The time and page count I need for revisions is harder to judge since it depends on what snarls I encounter. Very generally, I can usually accomplish about fifty pages a week. And then there’s the polishing stage... the time when I pretty up the language or make sure no character “glanced” or “looked” or “stared” too much in the same scene. I have never kept track (been scared to!) of how many times I go through a book before my editor receives it. It ranges from around five to countless.
Fridays and weekends? Depends. Fridays I often divide between the writing business and the writing itself. If I’m ahead on page count for the week, I might take the afternoon off. Or, if it’s a beautiful day, I might take it off anyway. But if I do... well, you’ll know where to find me on Saturday. As I approach a deadline, weekends can become undifferentiated from the rest of the week. (I try not to burn the midnight oil—too hard to look at that computer screen for more than eight hours.)
The above is a “dream week,” and they don’t happen with regularity. Life has a habit of intruding on the best-laid plans. Home Life, often... and the Writing Life, more often. There are those unexpected editor missives: “We need an excerpt from your next book for inclusion at the end of the one in production. Even if you haven’t started writing it yet.” Or “Editorial board just met. We hate your title. Can you dream up three hundred more to choose from?” Or “Production just notified me they need the back cover blurb copy yesterday. If you want input, prepare something in the next twenty minutes.” Or the copy-edited version of the last book arrives, and turnaround is one week. Or the latest contract arrives—all twenty-five pages of legalese—and it’s due back the following day.
(Yes, I’m exaggerating. But not much.)
It’s often a scramble to keep up with the beat, but so far I haven’t tripped up too badly.
Many of you asked for other specific details:
1. Do you have an office?
Yes. Formerly a corner bedroom, it’s ringed by windows, has a nice-sized closet for supplies, and I love it. The walls are pale blue and sponge-painted with clouds. At least where you can see the walls... I collect all manner of stuff that I find creative and fun.
2. How do you keep going as a working mother?
The same exact way other mothers do... often with difficulty!
3. What have you had to give up as a writer?
The things I’ve had to give up have been replaced by work I love to do (okay—I don’t love copy-editing or plowing through the contract or those strange email missives I keep getting from someone calling himself “The All-Knowing One,” but that’s not what I’m talking about here). The only things I’ve had to give up are spending as much time gardening as I’d like—which I dearly miss—and a clean house—which I also miss, but it’s lovely to have an excuse not to do it.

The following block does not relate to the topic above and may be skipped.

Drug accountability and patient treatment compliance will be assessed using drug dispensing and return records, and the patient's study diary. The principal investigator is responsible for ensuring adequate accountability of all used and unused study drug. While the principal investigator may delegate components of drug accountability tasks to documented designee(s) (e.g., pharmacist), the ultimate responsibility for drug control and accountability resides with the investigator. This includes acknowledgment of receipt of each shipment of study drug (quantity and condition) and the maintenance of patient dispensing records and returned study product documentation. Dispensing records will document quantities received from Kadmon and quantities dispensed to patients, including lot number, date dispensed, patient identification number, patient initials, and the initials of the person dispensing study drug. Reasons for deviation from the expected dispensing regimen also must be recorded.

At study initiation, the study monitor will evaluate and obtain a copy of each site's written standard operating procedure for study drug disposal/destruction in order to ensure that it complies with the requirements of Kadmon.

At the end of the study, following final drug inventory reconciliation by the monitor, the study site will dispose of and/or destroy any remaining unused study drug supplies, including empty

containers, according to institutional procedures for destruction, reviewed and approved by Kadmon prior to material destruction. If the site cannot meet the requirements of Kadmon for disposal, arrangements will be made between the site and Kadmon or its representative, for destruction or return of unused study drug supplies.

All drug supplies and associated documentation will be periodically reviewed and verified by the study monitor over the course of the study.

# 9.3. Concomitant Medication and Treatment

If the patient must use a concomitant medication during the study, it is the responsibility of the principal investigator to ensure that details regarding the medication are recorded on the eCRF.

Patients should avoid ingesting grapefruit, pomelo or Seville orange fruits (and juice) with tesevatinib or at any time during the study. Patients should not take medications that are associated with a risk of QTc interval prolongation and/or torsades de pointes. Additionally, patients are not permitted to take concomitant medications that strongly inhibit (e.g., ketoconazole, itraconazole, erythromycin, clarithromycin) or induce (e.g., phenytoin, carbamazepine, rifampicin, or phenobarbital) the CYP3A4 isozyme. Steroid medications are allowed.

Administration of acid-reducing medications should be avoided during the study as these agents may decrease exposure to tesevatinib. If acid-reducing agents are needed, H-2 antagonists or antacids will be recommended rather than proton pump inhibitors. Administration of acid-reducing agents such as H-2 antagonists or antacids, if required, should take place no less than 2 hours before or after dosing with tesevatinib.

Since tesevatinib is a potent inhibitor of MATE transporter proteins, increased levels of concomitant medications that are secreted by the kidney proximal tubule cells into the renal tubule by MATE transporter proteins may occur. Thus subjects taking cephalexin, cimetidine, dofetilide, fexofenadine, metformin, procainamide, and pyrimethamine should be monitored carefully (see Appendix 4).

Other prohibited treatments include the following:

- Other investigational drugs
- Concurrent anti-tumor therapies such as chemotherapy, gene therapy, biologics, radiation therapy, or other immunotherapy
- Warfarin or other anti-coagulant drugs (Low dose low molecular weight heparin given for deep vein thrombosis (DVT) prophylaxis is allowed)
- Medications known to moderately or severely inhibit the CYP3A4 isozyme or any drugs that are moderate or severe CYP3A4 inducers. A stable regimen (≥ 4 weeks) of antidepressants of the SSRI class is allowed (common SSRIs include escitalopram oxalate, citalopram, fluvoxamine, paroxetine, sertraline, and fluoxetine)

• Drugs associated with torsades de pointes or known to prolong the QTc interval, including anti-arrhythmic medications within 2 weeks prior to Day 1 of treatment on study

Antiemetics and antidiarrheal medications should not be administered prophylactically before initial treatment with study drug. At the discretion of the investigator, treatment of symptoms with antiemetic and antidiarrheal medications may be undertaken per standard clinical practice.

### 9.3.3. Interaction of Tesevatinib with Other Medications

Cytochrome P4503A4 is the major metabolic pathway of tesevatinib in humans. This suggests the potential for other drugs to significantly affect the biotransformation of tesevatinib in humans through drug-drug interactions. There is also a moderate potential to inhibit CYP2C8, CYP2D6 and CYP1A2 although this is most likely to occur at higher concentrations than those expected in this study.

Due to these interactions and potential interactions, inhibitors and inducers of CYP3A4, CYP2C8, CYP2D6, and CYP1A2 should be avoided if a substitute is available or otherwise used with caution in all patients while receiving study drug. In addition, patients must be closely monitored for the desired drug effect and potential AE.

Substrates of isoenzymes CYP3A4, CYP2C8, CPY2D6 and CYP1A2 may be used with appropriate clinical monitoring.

3. What is your day-to-day inspiration?
The next check.
RECOMMENDED FOR OTHER WRITERS:
If you’re as-yet-unpublished, you may still be wrestling with a dilemma I often see discussed in way-too-much detail on writers’ lists: What font should I use? How do I calculate word count?
Let me assure you that as long as you use a readable font like Courier or Times New Roman, and proper manuscript formatting (simple: one-inch margins, double-spaced, indented paragraphs, a header that includes the book title, your name, and the page number), you’re okay. Really. Honest. I mean it.
As for word count... There are lines that insist on a particular word count (the Harlequin and Silhouette category books come to mind), but a little over or under won’t matter. On single title books, write as long as you think the story requires... my manuscripts generally come in at 350 to 400 pages (TNR, one-inch margins, double-spaced). The first book I sold had a page count of 426. This isn’t a matter requiring unswerving diligence because...
It’s THE STORY that counts!
P.S. And it doesn’t matter if you underline italicized words or use the “italics” function on your computer. Editors don’t care.
BEST BOOK(s) I’VE READ THIS MONTH:
GRACELIN O’MALLEY, by Ann Moore. Originally published in trade size, and now available in paperback. I was swept away by this mainstream historical novel set in mid-1800’s Ireland. Rich in detail, packed with emotion. I highly recommend this one. (And, joy, there’s a sequel I haven’t read yet: LEAVING IRELAND.)
THE DIVE FROM CLAUSEN’S PIER, by Ann Packer. Wow. Ms. Packer puts her heroine in the midst of a heart-wrenching dilemma with no right answers. You’ll spend the entire book playing “what would I do in this situation?” Wonderful writing, sharply-etched characters.
Happy Reading! Jerri
Fiction for and about women rediscovering themselves